Referring now to FIG. 4, a flowchart 72 depicts the operation of one embodiment of software associated with an embodiment of the voice processing unit 42 that may be used to implement voice activated commands within the fire sprinkler drawing system or program 50. It should be noted that the flowchart 72 is general in nature and can be implemented using any desired programming structure, routines or commands. In the flowchart 72, a block 74 receives a speech or voice signal from the microphone 24 or other voice input device. A block 76 processes the voice signal to identify a voice command within the signal using any desired or standard voice recognition processing routine, such as that indicated above. A block 78 next determines a potential decoded command and a block 80 compares the identified decoded command or input with a set of recognized commands stored in, for example, the memory 70, to determine if the decoded command is a valid command. Of course, the set of recognized commands may change depending on the state of the program 50 at any particular time. If the voice command is recognized as being the same or similar to one of the recognized commands as determined by the block 82, a block 84 provides the command to the fire sprinkler drawing program 50 via, for example, the controller 44, and control is returned to the block 74. The command is then used by the fire sprinkler drawing program 50 in the manner in which it would be used if received via a keyboard or mouse input. If, at the block 82, the voice command signal is not recognized as a valid command, a block 86 may notify the user via, for example, a screen prompt or a voice or sound indication, such as a beep, and control is returned to the block 74 which receives and processes further voice signals. If desired, however, the program 50 may implement a check to determine if a decoded voice command is a valid command and may ignore invalid commands. Thus, the blocks of the flowchart 72 do not need to be all within the voice processing unit 42.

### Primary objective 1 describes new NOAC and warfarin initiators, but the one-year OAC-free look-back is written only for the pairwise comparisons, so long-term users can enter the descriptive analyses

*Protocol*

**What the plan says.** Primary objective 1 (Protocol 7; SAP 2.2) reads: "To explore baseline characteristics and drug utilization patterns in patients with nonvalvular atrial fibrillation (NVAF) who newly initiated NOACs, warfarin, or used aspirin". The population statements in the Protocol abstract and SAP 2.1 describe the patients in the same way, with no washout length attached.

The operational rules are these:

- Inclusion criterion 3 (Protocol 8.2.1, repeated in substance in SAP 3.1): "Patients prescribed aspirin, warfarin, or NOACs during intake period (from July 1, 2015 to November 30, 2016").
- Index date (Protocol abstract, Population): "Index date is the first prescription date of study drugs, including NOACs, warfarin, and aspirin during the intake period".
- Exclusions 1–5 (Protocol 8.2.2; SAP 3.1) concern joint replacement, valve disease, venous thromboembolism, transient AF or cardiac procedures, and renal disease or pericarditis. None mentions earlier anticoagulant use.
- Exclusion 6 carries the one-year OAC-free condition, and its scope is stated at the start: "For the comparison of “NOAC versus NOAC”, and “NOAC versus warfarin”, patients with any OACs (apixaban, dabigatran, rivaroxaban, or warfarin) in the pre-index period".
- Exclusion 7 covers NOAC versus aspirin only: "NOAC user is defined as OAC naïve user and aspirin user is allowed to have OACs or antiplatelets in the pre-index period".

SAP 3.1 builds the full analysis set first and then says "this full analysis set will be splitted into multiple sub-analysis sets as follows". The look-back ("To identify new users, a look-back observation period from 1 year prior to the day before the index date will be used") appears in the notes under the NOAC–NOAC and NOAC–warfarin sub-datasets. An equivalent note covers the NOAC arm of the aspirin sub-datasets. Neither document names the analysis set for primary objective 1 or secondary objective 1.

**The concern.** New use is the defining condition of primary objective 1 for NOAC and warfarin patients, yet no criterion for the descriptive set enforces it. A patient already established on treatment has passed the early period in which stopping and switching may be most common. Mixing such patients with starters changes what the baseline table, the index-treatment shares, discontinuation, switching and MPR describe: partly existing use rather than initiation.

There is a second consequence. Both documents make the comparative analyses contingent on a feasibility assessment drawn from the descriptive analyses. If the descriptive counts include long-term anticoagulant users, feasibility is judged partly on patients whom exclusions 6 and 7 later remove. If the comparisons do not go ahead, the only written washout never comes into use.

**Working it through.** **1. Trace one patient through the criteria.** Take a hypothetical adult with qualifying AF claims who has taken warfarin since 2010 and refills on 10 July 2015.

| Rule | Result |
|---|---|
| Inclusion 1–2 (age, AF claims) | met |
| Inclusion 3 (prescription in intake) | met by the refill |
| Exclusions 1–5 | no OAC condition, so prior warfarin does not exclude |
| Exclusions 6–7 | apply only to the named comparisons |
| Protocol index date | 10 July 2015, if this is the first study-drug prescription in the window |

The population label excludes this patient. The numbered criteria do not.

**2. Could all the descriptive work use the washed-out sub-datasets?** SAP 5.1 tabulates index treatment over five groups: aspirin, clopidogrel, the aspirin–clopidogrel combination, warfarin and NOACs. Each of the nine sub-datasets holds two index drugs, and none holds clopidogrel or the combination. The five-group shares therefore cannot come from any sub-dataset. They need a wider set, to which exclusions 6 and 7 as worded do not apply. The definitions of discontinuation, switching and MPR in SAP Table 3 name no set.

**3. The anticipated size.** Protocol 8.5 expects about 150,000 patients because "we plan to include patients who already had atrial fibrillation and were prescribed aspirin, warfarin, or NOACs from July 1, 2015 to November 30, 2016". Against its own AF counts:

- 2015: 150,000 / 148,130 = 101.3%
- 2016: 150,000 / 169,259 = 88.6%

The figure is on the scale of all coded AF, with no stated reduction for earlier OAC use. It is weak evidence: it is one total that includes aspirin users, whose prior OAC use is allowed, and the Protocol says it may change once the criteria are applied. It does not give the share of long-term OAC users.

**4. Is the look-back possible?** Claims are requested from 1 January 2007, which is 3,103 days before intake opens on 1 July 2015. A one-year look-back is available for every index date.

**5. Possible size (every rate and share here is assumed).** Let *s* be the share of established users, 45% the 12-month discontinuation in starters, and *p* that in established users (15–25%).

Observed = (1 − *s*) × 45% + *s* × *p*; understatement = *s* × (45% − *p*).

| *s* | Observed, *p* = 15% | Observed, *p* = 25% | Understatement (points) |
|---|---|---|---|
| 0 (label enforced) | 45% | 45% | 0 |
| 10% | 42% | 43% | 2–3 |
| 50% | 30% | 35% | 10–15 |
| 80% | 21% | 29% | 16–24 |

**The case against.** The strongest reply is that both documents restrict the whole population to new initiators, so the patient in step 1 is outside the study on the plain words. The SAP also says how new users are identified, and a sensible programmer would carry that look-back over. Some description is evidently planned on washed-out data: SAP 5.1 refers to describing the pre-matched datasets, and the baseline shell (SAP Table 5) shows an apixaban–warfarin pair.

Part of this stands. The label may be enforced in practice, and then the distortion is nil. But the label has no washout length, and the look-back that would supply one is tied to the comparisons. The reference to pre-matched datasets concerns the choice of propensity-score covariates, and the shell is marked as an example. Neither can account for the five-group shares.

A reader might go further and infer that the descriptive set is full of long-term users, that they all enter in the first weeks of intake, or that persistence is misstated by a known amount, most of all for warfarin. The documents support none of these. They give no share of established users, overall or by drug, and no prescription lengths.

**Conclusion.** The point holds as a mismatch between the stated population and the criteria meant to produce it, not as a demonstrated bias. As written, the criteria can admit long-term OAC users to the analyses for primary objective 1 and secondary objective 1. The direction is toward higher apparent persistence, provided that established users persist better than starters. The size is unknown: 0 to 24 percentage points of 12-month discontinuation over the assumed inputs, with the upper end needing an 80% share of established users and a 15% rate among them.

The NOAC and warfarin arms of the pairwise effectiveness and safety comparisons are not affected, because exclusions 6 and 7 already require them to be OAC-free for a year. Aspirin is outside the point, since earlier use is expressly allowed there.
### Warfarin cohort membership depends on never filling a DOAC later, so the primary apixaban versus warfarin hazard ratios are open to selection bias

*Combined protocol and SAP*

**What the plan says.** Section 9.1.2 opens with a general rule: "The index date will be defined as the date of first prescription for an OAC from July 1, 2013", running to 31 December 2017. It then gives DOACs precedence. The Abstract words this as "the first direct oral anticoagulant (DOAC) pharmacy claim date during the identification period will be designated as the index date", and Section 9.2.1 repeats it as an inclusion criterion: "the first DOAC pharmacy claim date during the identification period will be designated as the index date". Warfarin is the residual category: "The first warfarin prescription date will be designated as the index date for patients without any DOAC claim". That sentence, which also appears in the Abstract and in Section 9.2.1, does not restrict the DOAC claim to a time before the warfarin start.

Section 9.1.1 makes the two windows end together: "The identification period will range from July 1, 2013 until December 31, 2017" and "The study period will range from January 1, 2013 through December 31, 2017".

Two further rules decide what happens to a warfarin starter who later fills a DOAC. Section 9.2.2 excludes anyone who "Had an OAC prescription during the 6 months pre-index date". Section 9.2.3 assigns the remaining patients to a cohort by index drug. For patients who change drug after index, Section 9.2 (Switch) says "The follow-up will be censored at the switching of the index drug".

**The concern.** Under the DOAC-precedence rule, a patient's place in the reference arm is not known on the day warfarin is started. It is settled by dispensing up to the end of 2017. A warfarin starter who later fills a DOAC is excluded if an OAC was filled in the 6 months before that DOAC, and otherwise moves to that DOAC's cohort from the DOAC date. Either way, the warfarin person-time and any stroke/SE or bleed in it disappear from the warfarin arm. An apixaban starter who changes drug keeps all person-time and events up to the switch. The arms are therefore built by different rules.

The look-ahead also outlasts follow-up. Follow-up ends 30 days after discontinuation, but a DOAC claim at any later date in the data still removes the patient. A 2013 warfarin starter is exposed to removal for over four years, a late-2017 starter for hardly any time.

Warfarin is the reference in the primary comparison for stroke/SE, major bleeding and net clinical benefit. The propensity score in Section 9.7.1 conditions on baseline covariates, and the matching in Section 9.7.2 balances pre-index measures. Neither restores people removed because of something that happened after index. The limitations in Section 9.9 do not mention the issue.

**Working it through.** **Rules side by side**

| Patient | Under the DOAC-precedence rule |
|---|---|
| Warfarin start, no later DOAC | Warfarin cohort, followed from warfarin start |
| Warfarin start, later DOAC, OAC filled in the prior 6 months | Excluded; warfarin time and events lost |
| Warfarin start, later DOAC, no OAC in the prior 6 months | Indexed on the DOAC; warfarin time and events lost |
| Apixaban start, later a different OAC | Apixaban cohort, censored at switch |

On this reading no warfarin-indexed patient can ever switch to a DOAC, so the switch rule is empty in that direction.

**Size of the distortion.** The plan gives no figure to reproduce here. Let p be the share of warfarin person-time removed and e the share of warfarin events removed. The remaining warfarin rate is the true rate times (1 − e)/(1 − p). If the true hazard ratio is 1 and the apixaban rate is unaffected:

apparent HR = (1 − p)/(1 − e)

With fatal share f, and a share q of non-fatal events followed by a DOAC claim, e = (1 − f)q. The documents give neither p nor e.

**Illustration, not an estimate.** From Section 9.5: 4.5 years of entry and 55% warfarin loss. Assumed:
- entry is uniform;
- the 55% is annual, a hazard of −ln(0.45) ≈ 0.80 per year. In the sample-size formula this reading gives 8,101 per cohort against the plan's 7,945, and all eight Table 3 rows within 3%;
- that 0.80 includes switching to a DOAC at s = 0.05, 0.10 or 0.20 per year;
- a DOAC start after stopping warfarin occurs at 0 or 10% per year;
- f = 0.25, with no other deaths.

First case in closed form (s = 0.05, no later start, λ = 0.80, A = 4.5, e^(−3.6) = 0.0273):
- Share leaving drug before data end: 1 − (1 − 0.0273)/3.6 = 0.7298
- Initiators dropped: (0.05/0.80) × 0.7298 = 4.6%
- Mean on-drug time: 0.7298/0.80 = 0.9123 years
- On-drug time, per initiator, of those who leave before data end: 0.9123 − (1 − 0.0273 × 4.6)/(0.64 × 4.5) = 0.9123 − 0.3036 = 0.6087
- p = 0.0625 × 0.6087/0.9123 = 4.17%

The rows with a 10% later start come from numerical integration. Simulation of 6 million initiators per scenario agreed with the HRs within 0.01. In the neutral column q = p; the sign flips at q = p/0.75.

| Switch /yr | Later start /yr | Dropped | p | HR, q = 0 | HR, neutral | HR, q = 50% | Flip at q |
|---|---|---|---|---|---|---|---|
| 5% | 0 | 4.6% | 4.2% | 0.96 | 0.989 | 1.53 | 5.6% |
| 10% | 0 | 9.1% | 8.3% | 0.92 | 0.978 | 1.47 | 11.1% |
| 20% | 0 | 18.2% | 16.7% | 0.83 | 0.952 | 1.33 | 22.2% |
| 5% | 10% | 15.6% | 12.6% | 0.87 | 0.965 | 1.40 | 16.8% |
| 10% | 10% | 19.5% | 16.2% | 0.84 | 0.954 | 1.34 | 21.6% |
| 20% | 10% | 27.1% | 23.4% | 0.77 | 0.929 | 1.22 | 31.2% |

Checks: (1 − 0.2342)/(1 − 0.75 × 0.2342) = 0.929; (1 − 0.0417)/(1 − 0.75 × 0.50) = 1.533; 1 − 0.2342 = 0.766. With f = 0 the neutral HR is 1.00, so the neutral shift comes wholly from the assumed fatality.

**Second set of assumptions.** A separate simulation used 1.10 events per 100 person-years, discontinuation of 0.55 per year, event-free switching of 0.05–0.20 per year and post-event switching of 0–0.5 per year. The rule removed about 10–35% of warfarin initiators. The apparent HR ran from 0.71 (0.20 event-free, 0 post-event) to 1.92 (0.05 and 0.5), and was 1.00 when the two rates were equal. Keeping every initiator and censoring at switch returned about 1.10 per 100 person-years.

Generally speaking, the voice processing unit 42 may implement or allow a user to perform using spoken command any number or type of commands including, for example, drawing placement commands, wizard initiation commands, AutoDraw commands, Edit commands, View commands, Parts Listing commands, Hydraulics calculation commands, Software Management commands, and Help commands, to name but a few.
 Generally speaking, Drawing Placement commands enable the user to place specific building, pipe and sprinkler elements, such as pipes, hangers, columns, sprinkler heads, mains, etc. into the image area of a drawing or layout being designed by the user. Wizard Initiation commands enable the user to initiate a wizard that asks for exact specifications of a variety of elements and that then uses these specifications to draw a fire sprinkler system within the image area. AutoDraw commands allow the user to have the computer perform particular drawing functions, such as placing fittings, hangers, etc. within a fire sprinkler system being drawn. Edit commands enable the user to modify and manipulate existing elements in a drawing and includes commands such as copy, paste, delete, rotate, mirror, etc. View commands determine, change or manipulate the size, contour and color of a drawing displayed by the computer in the image region. These commands includes zoom, 3-D/2-D, element colors, distance between points, etc. Parts Listing commands enable the user to view, in list format, the sprinkler and pipe elements used in a drawing within the image region. These commands may allow the user to view elements according to different categories such as cost, pipe size, manufacturer, etc. Hydraulics calculation commands initiate routines that perform different types of known hydraulic calculations which enable the user to examine the hydraulic performance of a fire sprinkler system depicted in the fire sprinkler system drawing. These commands include defining a remote area, creating analysis reports, etc. Software Management commands allows the user to store and retrieve various files and program specifications and includes such commands as save, print, adding parts to database, changing default settings, etc. Help commands allow the user to access a database of information describing the software's features and capabilities and may include accessing tutorial videos, daily tips which are tips given to the user pertaining to the operation of the fire sprinkler drawing program 50, etc.